THE United States fiscal situation is on an “unsustainable trajectory” due to a lack of political will to resolve the crisis at a time when the cost of debt is soaring, said former Federal Reserve Bank of New York President Bill Dudley.
“It’s going to get worse because the government debt is going to be repriced at much higher interest rates than we’ve had in the last 15 years,” Dudley, who is also a columnist for Bloomberg Opinion and a senior economic adviser for Bloomberg Economics, said via video call at a conference in Sydney.
He also pointed to skyrocketing health care and Social Security costs as the baby boom generation retires, further worsening the fiscal outlook.
“One last problem we have is the political problem. We don’t currently have a very functional government in the United States to get things done,” Dudley added. “We are absolutely on an unsustainable trajectory.”
Confidence in global markets has been hit by ongoing concerns about the U.S. government’s finances and its need for new debt. Last week saw one of the worst 30-year bond auctions in a decade and Friday ended with a warning from Moody’s Investors Service that it was inclined to downgrade the country amid deficits larger budgets.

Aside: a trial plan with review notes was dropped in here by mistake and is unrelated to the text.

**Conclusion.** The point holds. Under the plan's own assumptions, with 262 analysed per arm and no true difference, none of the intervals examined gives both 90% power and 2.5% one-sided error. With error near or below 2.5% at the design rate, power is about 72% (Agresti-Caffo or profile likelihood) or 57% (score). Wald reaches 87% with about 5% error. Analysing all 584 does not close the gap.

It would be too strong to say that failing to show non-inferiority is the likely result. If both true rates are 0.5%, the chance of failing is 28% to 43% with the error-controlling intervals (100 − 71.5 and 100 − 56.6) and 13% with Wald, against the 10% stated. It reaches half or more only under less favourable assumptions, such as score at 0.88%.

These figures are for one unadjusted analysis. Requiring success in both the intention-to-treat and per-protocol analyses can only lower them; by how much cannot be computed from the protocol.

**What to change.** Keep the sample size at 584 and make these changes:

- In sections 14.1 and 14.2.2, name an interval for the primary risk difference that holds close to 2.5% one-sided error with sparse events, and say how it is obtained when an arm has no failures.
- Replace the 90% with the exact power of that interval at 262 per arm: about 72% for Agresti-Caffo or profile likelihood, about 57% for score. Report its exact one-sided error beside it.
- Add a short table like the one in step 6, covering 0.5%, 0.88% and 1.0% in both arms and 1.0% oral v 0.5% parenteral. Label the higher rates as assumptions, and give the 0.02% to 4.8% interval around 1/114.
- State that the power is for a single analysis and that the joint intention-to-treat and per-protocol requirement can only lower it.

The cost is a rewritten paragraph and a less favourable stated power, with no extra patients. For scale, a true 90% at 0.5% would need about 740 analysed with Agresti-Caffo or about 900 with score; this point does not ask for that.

The risk of a government shutdown as early as this week also looms, although it could now ease.
Dudley, a senior fellow at Princeton University’s Center for Economic Policy Studies, said policymakers are still questioning whether rates are restrictive enough to bring down inflation, following a 5.25 point rise in percentage.
The US central bank took a break at its last two meetings, prompting financial markets to anticipate cuts from the middle of next year.
Fed officials have repeatedly stressed that they are in no rush to cut rates, with their clear priority being to continue to curb inflation. That will be a key topic Tuesday when economists expect the Labor Department to report that growth in the consumer price index slowed to an annual rate of 3.3% in October from 3.7%. in September.
Dudley added that the Fed is unlikely to cut rates as quickly as markets expect.
“The real thing to focus on is the labor market,” he said. “The Fed probably needs a little more easing in the labor market to bring wage inflation back to a level consistent with 2% inflation.”